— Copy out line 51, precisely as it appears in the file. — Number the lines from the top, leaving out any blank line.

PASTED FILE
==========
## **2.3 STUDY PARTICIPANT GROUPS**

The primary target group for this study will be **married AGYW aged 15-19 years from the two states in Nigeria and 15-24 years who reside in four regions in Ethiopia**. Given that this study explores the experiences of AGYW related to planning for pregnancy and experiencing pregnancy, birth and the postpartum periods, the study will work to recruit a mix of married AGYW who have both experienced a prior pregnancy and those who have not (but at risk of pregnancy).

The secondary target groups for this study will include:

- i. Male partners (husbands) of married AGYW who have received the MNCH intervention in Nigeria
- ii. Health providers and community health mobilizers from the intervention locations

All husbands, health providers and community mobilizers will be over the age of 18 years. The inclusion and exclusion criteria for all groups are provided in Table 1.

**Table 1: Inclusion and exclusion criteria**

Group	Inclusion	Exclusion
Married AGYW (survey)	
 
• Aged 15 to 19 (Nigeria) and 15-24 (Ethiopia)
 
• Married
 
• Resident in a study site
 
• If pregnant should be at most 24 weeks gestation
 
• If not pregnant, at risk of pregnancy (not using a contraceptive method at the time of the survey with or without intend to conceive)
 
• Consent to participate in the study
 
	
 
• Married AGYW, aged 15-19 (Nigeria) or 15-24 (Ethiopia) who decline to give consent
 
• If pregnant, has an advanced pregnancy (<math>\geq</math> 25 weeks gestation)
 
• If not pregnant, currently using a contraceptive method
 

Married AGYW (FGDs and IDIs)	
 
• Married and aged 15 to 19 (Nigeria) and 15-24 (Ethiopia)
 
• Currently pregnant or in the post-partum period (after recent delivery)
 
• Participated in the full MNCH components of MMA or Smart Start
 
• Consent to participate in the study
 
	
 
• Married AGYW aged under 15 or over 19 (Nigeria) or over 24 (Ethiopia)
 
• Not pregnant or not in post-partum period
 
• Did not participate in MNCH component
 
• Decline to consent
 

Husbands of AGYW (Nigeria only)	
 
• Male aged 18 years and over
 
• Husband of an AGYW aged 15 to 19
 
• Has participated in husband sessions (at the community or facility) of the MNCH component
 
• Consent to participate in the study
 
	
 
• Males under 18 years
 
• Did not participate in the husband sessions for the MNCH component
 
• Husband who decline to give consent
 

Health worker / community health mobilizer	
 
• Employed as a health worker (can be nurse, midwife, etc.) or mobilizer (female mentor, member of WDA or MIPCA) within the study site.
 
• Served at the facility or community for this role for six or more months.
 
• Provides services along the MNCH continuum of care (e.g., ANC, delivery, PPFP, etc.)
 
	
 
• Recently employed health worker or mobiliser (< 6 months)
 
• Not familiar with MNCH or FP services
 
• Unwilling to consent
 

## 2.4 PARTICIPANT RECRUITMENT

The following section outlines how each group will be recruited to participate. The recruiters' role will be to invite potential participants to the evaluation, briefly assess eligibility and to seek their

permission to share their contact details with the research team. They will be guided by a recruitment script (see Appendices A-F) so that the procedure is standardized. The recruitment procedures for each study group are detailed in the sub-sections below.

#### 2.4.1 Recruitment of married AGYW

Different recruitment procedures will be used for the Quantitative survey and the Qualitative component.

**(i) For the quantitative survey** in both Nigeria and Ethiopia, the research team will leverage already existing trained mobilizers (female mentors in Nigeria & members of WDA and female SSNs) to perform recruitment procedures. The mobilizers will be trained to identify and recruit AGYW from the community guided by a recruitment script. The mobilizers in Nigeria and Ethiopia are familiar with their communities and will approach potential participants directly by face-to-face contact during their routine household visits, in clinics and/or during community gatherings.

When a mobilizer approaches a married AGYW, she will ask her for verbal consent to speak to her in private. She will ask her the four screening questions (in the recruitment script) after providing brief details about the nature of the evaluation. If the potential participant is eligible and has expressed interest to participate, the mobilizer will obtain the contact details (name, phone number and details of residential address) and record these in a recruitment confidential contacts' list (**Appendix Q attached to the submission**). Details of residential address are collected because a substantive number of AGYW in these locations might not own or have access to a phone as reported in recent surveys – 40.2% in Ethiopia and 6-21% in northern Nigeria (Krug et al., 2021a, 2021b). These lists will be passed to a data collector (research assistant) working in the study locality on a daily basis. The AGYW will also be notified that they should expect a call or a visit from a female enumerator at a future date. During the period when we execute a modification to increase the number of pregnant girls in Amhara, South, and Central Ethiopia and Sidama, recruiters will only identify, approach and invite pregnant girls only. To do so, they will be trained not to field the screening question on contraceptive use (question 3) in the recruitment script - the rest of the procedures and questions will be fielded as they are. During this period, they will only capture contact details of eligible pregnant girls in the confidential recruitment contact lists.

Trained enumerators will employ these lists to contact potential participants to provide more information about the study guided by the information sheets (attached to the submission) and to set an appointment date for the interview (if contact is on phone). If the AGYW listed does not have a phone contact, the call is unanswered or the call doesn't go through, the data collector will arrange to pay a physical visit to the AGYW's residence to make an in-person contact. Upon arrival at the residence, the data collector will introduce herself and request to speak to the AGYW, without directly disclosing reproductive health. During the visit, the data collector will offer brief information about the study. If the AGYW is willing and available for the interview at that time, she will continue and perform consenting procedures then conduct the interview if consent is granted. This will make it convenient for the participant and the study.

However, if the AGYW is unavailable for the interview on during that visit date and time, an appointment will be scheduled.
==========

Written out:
However, if the AGYW is unavailable for the interview on during that visit date and time, an appointment will be scheduled.